Sunday, July 21, 2024

Comparing the Story of Eid Al-Adha in Islamic, Christian, and Jewish Traditions

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Indian Muslims gear up to celebrate Bakri Eid with joy and reverence. The rituals related to the Bakri Eid or Eid Al-Adha are based on the Quranic account of the story of Prophet Ibrahim. The story is part of Surah As-Saffat; Chapter 37, verses 99-113.

https://quran.com/en/as-saffat/99-113

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(Read specific story here)

The sacrifice of Prophet Ibrahim is a story that seems to be a retold version from other earlier Abrahamic religions. The story’s different versions is present in the three major monotheist religions: Islam, Christianity, and Judaism. All three religious communities have distinct beliefs and practices; however, the story that signifies a test of faith through sacrifice is a remarkably common theme in all three religions.

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The Story of Eid Al-Adha:

Ismail in the Quran: Ibrahim's Elder Son and Prophet of God - Islam4u
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The Islamic world celebrates Eid Al-Adha as the Festival of Sacrifice. It is meant to commemorate the story of the Prophet Ibrahim and his son Ismail. According to the Quran, Ibrahim had a dream in which he was commanded by Allah to sacrifice his beloved son, Ismail. Ibrahim demonstrated unwavering faith and obedience and informed his son about the divine command. The father-son duo embarked on the journey to fulfill the sacrifice. However, just as Ibrahim was about to carry out the act, Allah intervened and provided a ram as a substitute, sparing Ismail’s life.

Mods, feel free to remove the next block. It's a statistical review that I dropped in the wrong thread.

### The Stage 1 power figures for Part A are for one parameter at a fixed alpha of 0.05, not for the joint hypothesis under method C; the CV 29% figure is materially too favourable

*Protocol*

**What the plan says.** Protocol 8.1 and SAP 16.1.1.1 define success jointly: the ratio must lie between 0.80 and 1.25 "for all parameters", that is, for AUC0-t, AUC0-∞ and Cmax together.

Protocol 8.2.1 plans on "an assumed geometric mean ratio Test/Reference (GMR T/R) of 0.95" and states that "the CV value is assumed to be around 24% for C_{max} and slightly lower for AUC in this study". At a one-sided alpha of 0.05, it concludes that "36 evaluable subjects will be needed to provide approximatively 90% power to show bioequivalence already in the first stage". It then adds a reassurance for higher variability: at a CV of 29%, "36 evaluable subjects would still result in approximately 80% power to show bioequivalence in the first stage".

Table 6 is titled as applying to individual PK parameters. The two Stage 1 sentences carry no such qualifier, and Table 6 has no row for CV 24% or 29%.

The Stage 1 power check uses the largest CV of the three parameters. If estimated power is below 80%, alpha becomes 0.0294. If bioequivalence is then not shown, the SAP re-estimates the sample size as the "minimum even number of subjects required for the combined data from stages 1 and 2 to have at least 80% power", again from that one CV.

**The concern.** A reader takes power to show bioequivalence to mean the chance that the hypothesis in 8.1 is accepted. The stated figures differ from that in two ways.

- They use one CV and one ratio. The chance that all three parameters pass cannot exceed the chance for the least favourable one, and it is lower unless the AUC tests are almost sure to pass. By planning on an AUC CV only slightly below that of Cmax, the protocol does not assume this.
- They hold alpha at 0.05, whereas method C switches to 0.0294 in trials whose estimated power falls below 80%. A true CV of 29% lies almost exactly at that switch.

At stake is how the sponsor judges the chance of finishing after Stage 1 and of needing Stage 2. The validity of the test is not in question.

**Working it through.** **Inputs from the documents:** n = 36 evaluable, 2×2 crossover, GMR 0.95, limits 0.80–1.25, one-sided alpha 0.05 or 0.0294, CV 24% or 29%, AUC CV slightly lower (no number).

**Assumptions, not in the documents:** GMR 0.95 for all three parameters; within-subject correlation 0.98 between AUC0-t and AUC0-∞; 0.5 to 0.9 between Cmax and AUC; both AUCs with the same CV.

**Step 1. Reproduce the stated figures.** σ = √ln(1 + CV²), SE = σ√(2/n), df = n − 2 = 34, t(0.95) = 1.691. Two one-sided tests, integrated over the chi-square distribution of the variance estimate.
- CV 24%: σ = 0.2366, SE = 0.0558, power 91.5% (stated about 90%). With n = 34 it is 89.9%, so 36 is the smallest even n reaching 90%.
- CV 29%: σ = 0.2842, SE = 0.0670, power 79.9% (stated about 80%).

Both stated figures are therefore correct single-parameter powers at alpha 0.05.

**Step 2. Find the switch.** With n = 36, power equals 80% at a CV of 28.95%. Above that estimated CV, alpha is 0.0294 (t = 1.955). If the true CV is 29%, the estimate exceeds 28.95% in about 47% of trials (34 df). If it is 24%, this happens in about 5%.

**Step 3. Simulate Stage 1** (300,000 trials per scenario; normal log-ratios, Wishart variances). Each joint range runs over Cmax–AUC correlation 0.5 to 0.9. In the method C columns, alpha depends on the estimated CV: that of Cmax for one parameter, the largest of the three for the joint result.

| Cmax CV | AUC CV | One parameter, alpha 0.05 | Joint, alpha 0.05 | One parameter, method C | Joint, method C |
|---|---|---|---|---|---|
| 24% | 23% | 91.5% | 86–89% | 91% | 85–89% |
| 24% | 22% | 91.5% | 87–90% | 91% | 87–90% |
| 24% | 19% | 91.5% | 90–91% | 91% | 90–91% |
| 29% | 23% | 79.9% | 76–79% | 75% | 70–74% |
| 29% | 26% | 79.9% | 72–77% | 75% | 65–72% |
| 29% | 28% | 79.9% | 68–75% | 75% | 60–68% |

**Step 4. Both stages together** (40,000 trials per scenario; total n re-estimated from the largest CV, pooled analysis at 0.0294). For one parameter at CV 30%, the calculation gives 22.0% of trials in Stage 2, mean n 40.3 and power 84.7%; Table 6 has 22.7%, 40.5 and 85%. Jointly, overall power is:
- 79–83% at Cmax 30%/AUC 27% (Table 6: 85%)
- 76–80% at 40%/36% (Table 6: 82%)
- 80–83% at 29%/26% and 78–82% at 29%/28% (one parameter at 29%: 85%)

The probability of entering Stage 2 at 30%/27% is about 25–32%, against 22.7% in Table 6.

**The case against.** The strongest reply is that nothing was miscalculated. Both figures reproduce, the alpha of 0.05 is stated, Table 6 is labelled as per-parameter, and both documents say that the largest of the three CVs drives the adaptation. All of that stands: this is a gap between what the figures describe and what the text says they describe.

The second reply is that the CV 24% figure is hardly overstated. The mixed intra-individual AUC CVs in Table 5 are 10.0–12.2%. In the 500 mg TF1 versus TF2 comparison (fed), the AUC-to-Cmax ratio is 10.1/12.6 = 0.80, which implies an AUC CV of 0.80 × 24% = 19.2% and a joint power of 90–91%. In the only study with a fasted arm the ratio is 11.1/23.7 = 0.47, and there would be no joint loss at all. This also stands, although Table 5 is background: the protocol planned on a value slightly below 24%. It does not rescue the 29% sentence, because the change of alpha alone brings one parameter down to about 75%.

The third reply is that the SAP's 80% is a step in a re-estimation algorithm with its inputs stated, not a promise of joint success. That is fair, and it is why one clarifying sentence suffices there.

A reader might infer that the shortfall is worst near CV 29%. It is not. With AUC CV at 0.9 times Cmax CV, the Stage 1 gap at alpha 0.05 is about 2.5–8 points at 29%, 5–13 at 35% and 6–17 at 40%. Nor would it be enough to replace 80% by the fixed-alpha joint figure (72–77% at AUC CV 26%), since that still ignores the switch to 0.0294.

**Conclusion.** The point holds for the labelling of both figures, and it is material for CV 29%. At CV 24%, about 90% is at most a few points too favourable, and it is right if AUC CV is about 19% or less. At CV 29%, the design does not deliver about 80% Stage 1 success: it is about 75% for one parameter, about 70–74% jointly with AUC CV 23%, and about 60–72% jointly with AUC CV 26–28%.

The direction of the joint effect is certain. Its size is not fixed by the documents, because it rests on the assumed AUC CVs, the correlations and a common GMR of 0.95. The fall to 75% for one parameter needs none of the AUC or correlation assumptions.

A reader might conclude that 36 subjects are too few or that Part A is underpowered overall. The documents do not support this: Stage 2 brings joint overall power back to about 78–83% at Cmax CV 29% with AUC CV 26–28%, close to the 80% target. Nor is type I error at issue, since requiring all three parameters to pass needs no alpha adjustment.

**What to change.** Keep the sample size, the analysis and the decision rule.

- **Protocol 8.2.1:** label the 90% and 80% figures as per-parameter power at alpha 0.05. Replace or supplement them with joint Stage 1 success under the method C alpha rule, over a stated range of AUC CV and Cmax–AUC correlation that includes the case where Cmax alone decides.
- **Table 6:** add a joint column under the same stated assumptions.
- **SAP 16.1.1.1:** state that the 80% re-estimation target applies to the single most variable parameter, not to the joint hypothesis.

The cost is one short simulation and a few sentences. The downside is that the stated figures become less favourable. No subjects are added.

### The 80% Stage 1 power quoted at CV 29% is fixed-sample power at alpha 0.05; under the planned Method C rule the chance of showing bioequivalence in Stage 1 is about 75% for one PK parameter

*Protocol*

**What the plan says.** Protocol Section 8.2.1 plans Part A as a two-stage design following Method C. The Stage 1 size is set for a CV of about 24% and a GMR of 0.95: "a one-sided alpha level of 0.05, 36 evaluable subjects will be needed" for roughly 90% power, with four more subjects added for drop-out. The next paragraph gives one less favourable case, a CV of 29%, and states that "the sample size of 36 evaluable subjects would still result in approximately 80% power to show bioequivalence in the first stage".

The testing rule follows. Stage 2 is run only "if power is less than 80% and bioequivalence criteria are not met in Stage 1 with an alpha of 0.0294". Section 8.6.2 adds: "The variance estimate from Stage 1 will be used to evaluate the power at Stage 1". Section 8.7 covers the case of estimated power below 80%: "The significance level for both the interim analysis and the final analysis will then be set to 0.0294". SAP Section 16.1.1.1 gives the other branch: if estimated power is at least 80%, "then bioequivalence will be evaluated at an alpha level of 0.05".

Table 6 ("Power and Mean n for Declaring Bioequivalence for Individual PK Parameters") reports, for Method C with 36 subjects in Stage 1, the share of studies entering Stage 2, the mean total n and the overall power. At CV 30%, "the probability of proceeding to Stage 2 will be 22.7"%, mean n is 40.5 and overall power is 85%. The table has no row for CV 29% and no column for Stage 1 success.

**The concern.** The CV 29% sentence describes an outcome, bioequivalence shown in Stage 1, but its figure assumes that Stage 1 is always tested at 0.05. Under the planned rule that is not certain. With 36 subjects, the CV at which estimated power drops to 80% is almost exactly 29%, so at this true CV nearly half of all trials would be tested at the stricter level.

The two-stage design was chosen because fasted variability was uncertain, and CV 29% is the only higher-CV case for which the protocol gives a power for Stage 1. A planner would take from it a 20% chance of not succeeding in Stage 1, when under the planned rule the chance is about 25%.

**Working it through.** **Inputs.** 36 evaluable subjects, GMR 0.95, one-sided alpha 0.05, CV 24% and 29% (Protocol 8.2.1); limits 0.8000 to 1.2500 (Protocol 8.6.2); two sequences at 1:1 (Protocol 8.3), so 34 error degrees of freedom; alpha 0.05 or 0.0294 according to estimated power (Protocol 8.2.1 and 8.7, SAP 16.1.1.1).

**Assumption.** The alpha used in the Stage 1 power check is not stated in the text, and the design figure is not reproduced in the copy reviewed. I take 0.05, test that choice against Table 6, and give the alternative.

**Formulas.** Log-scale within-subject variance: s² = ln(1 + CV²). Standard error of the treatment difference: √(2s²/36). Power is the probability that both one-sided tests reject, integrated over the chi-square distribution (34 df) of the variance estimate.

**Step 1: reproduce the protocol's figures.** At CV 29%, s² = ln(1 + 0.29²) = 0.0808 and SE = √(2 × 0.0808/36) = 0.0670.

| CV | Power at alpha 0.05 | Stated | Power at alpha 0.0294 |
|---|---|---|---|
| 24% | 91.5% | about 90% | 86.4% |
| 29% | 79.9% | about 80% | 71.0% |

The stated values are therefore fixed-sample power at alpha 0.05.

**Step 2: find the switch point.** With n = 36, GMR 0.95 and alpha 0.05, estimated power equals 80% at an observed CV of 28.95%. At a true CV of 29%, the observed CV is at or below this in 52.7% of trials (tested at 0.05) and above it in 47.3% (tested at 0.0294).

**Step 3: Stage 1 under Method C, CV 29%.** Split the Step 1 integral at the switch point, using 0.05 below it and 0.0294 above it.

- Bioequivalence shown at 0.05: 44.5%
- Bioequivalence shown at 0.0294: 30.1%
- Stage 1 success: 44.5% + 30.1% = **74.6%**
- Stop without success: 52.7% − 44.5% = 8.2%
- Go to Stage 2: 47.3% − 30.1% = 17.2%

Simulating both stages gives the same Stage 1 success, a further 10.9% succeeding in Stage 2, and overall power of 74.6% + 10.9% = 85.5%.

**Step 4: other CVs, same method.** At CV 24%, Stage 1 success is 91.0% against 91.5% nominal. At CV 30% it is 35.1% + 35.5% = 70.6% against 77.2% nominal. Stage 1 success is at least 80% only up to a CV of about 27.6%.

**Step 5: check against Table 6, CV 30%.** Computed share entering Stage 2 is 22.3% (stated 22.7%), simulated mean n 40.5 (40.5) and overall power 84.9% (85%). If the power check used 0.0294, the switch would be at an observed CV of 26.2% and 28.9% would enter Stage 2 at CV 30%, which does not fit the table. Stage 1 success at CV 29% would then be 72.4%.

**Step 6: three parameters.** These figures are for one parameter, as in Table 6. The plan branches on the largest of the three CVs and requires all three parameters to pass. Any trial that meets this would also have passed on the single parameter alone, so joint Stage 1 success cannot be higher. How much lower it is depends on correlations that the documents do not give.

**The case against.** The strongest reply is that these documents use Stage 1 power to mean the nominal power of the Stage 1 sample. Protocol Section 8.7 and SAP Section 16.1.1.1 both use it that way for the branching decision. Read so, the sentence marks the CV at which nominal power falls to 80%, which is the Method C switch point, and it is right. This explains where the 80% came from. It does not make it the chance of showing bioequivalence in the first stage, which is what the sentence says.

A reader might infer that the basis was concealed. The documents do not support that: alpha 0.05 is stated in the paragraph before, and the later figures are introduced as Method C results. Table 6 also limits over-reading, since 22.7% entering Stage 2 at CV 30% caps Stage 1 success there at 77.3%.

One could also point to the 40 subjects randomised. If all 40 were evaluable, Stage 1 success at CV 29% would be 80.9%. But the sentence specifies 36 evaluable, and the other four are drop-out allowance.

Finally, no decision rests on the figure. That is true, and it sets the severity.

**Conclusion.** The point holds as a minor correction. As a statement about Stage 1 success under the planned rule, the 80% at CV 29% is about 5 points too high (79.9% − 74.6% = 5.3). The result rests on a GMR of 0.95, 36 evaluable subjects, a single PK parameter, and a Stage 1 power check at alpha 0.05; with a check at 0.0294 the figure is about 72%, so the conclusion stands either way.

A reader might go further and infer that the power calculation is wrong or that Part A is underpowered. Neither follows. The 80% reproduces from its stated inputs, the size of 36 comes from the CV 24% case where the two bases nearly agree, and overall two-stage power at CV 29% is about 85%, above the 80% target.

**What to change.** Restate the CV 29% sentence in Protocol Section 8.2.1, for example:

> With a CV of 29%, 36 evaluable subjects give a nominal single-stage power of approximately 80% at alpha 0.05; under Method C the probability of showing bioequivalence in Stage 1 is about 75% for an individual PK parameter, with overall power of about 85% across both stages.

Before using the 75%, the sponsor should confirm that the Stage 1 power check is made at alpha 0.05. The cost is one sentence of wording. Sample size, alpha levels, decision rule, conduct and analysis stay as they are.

This event symbolizes the importance of submission to Allah’s will and the ultimate reward for faithfulness in Islam. This is also the reason why Muslims across the world still practice the sacrifice of livestock to remember Allah’s benevolence.

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The Story of Abraham and Isaac:

Abraham tries to sacrifice Isaac instead of a ram London c.1880
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In the Christian tradition, the story of Abraham and Isaac is remarkably similar to that of Islam. According to the Book of Genesis, Abraham’s faith was tested by God. He was commanded to sacrifice his son Isaac. Similar to Ibrahim of the Quran, Abraham demonstrated remarkable obedience and prepared to carry out the sacrifice.

However, just before Abraham could fulfill the act, an angel intervened and provided a ram caught in a thicket as a substitute.

This divine intervention highlighted Abraham’s unwavering faith and emphasized the sanctity of life in Christianity. However, the story is not celebrated in modern Christianity as any form other than a sermon or prayer.

The Story of Akedah:

The Maimonidean Akedah - TheTorah.com